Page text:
Key takeaway: Be generous. Don’t measure your success as a leader by accolades or plaques, but by how you invested your time, talents, and treasure in the lives of those you served.

What do you say?


© 2015 Doug Dickerson




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The Two Faces of Conflict


The harder the conflict, the more glorious the triumph. – Thomas Paine

A story is told of two men who lived in a small village that got into a terrible dispute. They could not resolve it so they decided to talk to the town sage. The first man went to the sage’s home and told his version of what happened. When he finished, the sage said, “You’re absolutely right.” The next night, the second man called on the sage and told his side of the story. The sage responded, “You’re absolutely right.” Afterward, the sage’s wife scolded her husband. “Those men told you two different stories and you told them they were absolutely right. That’s impossible, they can’t both be absolutely right.” The sage turned to his wife and said, “You’re absolutely right.”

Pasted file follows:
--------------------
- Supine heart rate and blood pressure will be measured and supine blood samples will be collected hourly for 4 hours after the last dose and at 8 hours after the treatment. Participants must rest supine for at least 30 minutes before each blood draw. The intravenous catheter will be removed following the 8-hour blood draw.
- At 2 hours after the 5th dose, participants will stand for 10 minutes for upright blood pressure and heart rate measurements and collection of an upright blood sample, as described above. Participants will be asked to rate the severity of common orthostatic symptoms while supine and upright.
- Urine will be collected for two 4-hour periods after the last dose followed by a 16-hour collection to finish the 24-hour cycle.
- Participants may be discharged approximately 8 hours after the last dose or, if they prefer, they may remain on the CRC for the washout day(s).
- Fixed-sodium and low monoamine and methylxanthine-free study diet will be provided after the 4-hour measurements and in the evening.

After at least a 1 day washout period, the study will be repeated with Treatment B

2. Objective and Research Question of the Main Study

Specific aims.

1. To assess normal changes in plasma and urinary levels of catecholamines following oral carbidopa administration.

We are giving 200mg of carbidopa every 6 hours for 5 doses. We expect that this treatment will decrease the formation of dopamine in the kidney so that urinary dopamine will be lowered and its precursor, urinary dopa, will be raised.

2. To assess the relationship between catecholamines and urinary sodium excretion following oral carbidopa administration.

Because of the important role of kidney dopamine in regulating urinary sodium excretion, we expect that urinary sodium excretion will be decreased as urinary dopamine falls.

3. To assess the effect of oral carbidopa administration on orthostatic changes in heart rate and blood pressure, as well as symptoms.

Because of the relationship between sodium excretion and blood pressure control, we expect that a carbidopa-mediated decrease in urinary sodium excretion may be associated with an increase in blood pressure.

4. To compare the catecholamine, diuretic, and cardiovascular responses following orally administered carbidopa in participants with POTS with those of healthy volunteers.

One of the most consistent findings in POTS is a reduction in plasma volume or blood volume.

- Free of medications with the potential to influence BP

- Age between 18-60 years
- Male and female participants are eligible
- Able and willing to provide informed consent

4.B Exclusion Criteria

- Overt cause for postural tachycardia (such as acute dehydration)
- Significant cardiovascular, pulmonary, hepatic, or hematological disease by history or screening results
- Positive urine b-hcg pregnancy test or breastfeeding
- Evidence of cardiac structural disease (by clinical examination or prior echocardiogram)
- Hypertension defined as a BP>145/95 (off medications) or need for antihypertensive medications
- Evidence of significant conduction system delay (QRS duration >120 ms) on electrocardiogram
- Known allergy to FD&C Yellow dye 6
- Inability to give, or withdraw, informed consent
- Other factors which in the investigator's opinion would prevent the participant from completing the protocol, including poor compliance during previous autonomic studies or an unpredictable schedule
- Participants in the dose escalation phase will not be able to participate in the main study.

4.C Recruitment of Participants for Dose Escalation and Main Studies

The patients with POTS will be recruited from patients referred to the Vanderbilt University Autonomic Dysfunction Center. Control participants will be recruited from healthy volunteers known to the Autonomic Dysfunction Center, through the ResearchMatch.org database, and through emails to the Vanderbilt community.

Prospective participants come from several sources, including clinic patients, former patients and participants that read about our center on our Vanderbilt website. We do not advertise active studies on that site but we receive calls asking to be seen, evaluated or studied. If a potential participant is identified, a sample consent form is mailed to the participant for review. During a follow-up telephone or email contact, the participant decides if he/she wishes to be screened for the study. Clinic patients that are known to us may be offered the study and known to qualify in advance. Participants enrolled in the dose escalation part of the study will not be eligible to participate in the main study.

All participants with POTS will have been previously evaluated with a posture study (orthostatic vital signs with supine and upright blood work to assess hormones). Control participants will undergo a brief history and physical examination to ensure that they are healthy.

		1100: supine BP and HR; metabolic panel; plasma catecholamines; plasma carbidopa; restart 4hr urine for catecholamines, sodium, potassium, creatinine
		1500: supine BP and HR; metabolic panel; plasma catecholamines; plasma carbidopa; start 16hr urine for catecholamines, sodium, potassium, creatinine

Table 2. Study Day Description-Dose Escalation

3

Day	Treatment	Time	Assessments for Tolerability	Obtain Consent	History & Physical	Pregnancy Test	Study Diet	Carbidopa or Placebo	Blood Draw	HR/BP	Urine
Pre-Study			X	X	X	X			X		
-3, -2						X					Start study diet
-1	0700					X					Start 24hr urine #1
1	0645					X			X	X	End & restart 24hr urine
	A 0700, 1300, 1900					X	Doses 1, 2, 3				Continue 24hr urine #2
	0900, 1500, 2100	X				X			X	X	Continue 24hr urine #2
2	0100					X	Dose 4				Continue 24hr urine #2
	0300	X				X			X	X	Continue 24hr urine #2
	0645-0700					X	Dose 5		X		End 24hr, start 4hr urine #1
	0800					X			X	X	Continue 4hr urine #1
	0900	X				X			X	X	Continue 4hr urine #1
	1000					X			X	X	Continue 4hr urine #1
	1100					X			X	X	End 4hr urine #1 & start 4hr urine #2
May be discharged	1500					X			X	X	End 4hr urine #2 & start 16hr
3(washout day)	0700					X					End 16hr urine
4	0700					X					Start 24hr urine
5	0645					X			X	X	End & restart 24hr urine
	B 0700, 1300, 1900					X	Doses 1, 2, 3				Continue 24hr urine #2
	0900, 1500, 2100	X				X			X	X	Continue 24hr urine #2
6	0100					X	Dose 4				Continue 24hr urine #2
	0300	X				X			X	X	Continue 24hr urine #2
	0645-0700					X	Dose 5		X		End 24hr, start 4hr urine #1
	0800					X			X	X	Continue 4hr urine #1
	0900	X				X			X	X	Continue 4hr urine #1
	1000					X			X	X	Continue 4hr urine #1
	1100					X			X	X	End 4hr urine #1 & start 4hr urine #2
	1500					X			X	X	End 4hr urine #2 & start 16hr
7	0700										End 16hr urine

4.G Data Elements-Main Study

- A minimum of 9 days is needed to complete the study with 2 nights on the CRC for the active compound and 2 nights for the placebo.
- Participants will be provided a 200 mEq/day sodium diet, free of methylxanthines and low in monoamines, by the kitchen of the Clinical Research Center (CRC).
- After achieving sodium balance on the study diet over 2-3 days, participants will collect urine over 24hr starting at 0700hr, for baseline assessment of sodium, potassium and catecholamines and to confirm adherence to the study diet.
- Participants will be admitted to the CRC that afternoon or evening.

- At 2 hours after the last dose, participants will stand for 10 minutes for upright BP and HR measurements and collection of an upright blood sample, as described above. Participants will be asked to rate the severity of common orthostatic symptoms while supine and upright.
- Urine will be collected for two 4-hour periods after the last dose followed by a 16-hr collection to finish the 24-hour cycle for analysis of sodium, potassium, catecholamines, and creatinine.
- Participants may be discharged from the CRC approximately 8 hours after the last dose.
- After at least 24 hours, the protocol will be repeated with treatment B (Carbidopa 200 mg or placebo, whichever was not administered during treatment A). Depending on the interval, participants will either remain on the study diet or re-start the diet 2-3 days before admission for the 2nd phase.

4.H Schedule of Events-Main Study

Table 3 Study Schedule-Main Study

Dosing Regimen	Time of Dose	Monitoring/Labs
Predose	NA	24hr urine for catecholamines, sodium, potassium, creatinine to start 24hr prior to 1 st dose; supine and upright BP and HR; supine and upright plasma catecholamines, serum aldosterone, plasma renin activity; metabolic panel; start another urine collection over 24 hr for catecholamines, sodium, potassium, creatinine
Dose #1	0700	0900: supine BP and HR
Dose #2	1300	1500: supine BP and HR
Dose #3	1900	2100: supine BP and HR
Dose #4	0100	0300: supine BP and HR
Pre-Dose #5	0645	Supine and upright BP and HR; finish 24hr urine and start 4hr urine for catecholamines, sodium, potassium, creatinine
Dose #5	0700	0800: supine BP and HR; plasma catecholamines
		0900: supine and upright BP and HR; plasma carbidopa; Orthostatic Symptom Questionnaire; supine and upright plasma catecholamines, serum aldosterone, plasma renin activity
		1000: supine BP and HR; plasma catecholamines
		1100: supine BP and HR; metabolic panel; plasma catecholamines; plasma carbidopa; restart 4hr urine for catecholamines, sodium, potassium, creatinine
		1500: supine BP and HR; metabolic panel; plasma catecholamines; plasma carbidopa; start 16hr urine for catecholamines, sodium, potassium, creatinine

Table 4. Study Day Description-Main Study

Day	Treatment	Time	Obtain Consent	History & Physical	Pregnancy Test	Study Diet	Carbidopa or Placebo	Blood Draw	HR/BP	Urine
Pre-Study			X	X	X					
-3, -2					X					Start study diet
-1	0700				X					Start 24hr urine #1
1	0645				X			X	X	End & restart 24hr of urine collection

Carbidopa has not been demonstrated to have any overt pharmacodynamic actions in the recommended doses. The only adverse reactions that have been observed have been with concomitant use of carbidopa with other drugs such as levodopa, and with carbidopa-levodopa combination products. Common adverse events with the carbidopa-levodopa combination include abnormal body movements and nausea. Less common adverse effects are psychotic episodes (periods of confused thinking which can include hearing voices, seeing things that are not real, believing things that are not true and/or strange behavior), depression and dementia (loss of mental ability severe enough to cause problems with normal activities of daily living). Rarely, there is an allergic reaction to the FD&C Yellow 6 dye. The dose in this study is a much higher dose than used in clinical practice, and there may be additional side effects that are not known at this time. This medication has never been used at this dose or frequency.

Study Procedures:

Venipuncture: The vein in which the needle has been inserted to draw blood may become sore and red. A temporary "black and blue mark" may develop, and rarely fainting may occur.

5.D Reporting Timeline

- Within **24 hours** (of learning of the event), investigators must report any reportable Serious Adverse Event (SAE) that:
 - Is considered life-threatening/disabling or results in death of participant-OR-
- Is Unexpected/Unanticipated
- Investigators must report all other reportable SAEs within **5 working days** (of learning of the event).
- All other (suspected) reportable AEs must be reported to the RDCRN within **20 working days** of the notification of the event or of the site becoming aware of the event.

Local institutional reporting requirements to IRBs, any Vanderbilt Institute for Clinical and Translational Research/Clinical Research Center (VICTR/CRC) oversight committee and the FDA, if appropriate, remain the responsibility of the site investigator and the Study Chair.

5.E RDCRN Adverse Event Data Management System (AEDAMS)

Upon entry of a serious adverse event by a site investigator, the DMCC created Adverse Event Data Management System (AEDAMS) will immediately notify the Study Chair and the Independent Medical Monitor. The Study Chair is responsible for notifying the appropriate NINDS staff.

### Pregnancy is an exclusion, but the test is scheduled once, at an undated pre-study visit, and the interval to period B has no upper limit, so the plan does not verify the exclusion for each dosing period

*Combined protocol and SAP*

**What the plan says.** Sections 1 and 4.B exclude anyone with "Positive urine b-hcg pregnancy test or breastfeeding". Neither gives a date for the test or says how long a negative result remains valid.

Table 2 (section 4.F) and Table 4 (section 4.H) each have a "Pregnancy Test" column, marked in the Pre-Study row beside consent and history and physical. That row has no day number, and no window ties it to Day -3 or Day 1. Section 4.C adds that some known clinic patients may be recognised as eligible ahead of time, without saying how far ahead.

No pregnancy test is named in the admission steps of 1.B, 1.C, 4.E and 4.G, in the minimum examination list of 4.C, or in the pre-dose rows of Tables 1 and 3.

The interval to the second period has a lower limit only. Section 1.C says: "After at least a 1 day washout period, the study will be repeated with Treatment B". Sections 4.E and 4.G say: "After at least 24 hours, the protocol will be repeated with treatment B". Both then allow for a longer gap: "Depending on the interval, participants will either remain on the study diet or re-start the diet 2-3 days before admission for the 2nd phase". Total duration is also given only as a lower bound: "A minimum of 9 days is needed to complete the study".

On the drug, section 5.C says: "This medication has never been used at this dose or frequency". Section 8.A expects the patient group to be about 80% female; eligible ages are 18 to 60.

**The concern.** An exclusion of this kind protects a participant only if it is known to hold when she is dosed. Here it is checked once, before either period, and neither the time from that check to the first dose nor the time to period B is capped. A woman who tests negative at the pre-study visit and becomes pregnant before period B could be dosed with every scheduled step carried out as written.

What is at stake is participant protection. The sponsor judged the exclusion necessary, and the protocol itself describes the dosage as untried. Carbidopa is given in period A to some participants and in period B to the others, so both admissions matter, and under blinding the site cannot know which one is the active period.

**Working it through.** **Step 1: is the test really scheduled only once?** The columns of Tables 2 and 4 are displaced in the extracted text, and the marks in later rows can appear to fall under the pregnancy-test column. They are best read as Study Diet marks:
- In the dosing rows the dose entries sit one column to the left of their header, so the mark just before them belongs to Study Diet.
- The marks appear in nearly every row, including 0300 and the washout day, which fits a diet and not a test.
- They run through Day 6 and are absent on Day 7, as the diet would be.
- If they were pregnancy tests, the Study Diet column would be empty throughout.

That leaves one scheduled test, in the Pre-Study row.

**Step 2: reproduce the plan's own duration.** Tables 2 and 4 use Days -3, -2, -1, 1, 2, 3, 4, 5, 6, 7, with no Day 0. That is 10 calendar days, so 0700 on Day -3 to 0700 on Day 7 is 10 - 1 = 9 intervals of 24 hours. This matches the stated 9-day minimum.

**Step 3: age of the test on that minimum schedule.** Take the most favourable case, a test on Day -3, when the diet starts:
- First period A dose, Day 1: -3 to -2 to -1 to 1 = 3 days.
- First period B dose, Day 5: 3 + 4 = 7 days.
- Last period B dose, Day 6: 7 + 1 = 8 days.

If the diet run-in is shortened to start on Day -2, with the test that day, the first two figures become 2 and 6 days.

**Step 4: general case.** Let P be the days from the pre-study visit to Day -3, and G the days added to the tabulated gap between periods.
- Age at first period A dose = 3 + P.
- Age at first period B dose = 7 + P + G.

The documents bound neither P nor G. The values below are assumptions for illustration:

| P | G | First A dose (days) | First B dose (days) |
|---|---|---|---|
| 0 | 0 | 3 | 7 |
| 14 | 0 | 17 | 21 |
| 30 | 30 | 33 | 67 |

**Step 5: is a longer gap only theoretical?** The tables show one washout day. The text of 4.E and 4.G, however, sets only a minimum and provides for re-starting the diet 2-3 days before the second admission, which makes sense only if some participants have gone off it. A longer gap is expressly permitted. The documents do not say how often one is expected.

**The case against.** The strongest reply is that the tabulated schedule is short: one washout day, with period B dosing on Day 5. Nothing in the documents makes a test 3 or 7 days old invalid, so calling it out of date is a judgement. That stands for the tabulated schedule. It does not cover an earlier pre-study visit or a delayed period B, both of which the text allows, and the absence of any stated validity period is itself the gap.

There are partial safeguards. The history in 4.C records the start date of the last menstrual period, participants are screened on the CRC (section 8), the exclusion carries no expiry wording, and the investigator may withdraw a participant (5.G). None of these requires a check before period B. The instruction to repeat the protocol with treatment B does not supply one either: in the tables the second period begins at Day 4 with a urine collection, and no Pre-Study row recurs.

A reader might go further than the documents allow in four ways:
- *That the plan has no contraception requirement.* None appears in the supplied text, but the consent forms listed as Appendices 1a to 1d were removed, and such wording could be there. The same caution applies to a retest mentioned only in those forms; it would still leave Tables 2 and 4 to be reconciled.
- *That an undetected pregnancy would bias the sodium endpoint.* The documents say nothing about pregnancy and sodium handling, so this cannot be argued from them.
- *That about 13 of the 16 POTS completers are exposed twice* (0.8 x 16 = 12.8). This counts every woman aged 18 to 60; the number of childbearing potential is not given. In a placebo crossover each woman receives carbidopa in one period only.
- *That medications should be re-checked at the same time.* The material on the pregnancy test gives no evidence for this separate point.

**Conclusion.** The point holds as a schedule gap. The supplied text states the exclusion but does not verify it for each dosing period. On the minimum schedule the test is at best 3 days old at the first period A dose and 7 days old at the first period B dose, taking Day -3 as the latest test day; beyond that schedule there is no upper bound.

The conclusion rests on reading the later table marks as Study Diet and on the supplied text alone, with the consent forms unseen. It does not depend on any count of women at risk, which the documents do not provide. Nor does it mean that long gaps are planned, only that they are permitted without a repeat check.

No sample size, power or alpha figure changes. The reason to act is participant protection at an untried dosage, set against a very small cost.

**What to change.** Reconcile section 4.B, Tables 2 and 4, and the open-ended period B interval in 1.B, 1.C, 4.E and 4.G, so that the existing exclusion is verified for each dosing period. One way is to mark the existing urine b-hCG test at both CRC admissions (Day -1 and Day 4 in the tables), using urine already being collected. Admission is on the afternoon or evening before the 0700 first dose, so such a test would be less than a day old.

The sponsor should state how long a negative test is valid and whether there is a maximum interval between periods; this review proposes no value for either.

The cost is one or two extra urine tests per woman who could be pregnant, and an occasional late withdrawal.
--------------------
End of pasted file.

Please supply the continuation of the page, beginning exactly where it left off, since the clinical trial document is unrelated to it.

Leaders know a thing or two about conflict. And most don’t like it. But conflict or “storming” as I once heard it described, can be beneficial if handled the right way. Much of what you hear in leadership or management circles focuses on conflict “resolution” which is based largely off the belief that conflict is always harmful. But is it? Can an organization embrace a healthy form of conflict that works for the organization in a positive way? I believe so. Here are two key lessons about conflict and their characteristics that you need to know.

The conflict that divides us

There is no denying that unresolved conflict can be very detrimental to an organization.  But a greater question needs to be addressed. Do you want the conflict to go away as quick as possible because it makes you uncomfortable or do you want to get to the root of the problem? A Band-Aid approach will not help you in the long run. What are some of the characteristics of the conflict that divides us? Here are a few:

  1. Clashing values. One of the most significant causes of conflict that divides organizations happens over clashing values. When values are not clear, not embraced, or are compromised then the end result will be unhealthy conflict.
  2. Personal agendas. If the people within your organization place their personal agendas over the mission of the organization then conflict that divides will exist. If your people are score-keepers and are only interested in what’s in it for them then perpetual conflict will ruin your organization.